As reported in a previous edition of School Board Notes, the U.S. Departments of Justice and Education jointly issued a  February 2017 “Dear Colleague” letter rescinding a May 2016 “Dear Colleague” letter. The earlier letter clarified personal and privacy accommodations, including restroom accommodations, that school districts should consider offering to transgender students.

While reaffirming that transgender students retain the civil guarantees that have traditionally been provided to all students under federal law, the new federal guidance indicates that the discretion to determine the accommodations that should be provided to transgender students lies with each individual state.

As this matter develops, it is worthwhile to note that in a decision emanating out of Virginia last summer, Gloucester County School Board v. G.G., the 4th Circuit Court of Appeals, relying on a January 2015 letter from the United States Department of Education, granted a transgender student’s requested restroom accommodation. The school district ultimately appealed to the United States Supreme Court, which initially placed the circuit court decision on hold. While the matter was pending before the Supreme Court, the February 2017 joint rescission was issued.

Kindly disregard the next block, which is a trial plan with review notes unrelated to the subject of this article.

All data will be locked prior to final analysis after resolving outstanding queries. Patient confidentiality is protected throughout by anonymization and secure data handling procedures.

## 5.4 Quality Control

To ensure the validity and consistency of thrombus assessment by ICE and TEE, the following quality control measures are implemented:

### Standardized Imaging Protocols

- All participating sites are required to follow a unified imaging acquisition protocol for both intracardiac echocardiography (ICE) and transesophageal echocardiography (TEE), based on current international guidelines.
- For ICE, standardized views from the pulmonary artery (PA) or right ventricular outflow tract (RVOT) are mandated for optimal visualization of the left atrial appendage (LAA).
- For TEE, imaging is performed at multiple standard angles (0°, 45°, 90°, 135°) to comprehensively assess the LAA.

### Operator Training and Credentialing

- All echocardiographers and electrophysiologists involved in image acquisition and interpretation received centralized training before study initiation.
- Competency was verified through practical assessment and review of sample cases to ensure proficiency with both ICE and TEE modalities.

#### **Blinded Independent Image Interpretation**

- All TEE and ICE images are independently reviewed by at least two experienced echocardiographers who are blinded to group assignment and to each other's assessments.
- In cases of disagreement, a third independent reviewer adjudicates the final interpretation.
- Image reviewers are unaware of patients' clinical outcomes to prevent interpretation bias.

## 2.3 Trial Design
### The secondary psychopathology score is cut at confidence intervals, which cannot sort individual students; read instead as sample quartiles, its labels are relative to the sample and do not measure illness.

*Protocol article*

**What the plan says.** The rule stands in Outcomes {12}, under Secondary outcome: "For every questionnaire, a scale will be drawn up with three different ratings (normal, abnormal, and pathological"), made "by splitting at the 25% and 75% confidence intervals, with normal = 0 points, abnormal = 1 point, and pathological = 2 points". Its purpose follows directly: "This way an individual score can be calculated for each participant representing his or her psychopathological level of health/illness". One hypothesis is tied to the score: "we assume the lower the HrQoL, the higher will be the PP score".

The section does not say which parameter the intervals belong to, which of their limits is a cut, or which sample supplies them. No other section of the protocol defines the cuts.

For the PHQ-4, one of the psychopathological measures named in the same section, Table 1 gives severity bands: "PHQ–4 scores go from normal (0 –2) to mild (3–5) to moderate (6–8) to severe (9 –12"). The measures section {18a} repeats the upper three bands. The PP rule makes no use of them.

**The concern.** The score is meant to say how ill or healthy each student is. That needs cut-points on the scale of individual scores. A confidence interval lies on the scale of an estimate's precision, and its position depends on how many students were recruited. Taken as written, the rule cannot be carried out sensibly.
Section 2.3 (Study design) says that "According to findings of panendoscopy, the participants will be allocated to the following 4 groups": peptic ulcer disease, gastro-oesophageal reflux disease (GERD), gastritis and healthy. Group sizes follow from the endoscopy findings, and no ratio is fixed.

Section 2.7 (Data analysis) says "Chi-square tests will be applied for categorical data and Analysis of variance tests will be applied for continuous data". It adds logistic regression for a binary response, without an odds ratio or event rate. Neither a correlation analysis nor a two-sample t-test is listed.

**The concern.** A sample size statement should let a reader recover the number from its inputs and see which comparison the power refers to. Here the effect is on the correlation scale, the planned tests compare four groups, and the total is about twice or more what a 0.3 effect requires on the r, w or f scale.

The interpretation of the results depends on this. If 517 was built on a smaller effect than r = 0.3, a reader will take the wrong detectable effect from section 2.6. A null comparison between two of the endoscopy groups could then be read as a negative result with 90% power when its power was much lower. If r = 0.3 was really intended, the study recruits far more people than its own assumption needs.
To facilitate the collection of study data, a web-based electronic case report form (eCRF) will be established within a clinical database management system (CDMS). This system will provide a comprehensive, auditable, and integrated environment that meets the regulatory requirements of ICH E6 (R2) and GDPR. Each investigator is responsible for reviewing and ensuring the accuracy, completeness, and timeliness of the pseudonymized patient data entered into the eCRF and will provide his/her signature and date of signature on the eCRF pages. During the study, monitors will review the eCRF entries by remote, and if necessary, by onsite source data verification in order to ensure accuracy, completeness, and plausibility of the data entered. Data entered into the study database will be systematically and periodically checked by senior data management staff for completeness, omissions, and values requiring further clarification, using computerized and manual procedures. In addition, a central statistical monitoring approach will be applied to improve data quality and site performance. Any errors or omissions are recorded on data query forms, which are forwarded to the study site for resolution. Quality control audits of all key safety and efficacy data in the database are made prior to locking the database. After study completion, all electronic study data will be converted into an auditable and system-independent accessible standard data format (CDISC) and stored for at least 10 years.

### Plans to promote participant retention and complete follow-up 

On March 6, the Supreme Court remanded the matter back to the 4th Circuit for further consideration in light of the joint rescission of the May 2016 “Dear Colleague” letter. In essence, the Supreme Court is asking the circuit court to determine whether that rescission has had an impact on its prior decision in favor of the student.

In New Jersey, gender identity is protected by the New Jersey Law Against Discrimination, and is also addressed by case law decisions. Neither the initial guidance, the 4th Circuit court’s  decision staying its implementation, nor the United States Supreme Court’s remand back to the 4th Circuit have had a significant impact on New Jersey’s schools because of New Jersey’s existing civil rights laws.

NJSBA developed a sample school board policy on Gender Identity and Expression prior to the issuance of the May 2016 federal guidance document. The NJSBA sample policy met the standards set out in the May 2016 document. It also reflects the current state of New Jersey law.